Do poor people share any of these traits?  Unfortunately, no and not in the foreseeable future.   They do not make campaign contributions or vote in proportional numbers.  They have no identifiable poor spokesmen, in part because they’re a stigmatized group, and anyone with the requisite leadership, organizational and communications skills would quickly work their way out of poverty.  While the general public supports increasing the minimum wage and jobs programs, there is little taste for the significant redistributive taxation and social disruption required to make “myth of meritocracy” and “equal opportunity” more than just a mirage.

Beginning on Mother’s Day and continuing for the next six weeks, the Campaign will hold protests in 40 state capitals, including your own.  They’re asking people to get arrested, so maybe you’ll see a news blip.  It will culminate in a mass rally in Washington DC on June 23.  I will probably be there, “showing the flag” in support, and I hope you join us.  But it won’t be nearly enough; it never is.  Not until the bottom portion of the population is mobilized to vote their interest in sufficient numbers and the upper classes, especially the top 10%, are moved by compassion or necessity (probably the latter) to sacrifice a greater part of their good fortune for the common good.

As children ask on long car trips: ‘are we there yet; how much longer?”   The answer: just keep moving forward.

 

The Monopolization of America

Happy Mother’s Day to all the blessed women who bore & raised & nurtured us through adulthood.  If your mother is still alive, as mine thankfully is, show her your full love today.  If not, tell her story to your children & grandchildren & anyone who will listen & benefit.

As I mentioned in my last post, Robert Reich is one of my true heroes and sources of inspiration.  In a recent inequality media video, The Monopolization of America” he details the high cost concentrated business control exerts on our economic and political systems.  I had previously written about this in my April 3rd post, “Small is Beautiful,” but since only two people viewed it and none commented, perhaps it warrants a revisit.

Reich begins the video with Monsanto as an example.  This agribusiness giant controls 90% of the soybean seeds and 80% of corn in the US, allowing them to raise prices beyond a competitive market rate.  He goes on to detail “monopolies everywhere”: the 4 largest meatpacking companies control 75% of sales; the 10 largest food companies have 80% of branded products.  2 companies produce 80% of the toothpaste; 2 large companies, Nestle & Mars, produce 90% of the cat food; 4 large drug companies dominate the pharmaceutical market and inflate prices by billions per year.  A few large health insurers control most local markets.  4 behemoths dominate cable & internet services, often in a local monopoly.  He doesn’t even mention the nation’s largest banks, which are “too bigger to fail” than ever, but does cite tech giants Google, Amazon, Facebook and Apple, the latest manifestation of our “New Gilded Age.”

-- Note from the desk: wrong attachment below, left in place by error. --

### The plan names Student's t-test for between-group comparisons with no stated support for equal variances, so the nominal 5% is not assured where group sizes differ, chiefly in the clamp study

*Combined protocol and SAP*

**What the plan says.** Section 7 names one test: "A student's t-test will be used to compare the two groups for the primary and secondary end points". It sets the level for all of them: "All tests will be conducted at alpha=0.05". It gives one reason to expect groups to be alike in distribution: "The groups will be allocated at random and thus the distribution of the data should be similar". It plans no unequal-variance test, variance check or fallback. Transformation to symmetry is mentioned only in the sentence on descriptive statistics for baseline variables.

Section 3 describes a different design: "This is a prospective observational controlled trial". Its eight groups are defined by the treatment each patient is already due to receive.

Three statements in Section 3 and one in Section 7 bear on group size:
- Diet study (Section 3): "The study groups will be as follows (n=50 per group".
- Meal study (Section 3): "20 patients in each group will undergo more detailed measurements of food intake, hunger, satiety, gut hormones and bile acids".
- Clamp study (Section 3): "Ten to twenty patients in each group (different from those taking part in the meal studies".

The first Gilded Age, 1870s – 1920s, was brought down by anti-monopoly legislation and the ravages of the Great Depression.  The Sherman Anti Trust Act of 1890, at first little enforced against the railroad, steel, oil and financial “trusts” that dominated state legislatures and Congress, was eventually given teeth by presidents Theodore Roosevelt, who broke the Northern Securities railroad trust, and William Howard Taft, who dismantled John D. Rockefeller’s Standard Oil Co.  Woodrow Wilson added the Clayton Act and the 17th Amendment, providing for direct election of Senators.  The power of the national government really can be wielded on behalf of economic justice, when politicians heed the will of the people and the common good, rather than the selfish machinations of concentrated wealth!

For the next 50 years, the federal government relied on a mixture of active regulation of concentrated business and breaking up “trusts” when necessary.  In 1950, the Alcoa Aluminum company was broken up for achieving an effective monopoly, even though they never sought one.  By 1960 overly big businesses were held in check and the the ratio of CEO pay to the average worker was 30:1.  Then came 1980 and Ronald Reagan.  If you’re a “progressive” (a label I shun) or pro worker & poor (which I enthusiastically embrace) Reagan’s election was the nadir of our our political economy, the “great divide” that ended 50 years of progress toward increasing equality and ushered in a government “of the rich, by the rich and for the rich” that endures to present.  Today, the average CEO earns 300 times their average worker and Jeff Bezos of Amazon sees space travel as the only way to spend down some of his $131 billion (and counting) fortune.

Since the 1980s successive administrations, both Democratic and Republican, have prostrated themselves at the altar of the rich for modest campaign contributions.  This is why none have made a dent in rising economic equality.  Case in point: The CEO of AT&T just apologized (because they got caught) for paying $1.2 million to Michael Cohen to influence the Trump Administration to approve an $85 billion proposed merger with Time-Warner, which the Justice Dept. thankfully opposes.  The same article noted that AT&T spent over $17 million on lobbying last year – chump change for a multi-billion corporation, but enough to buy a lot of political support on Capitol Hill.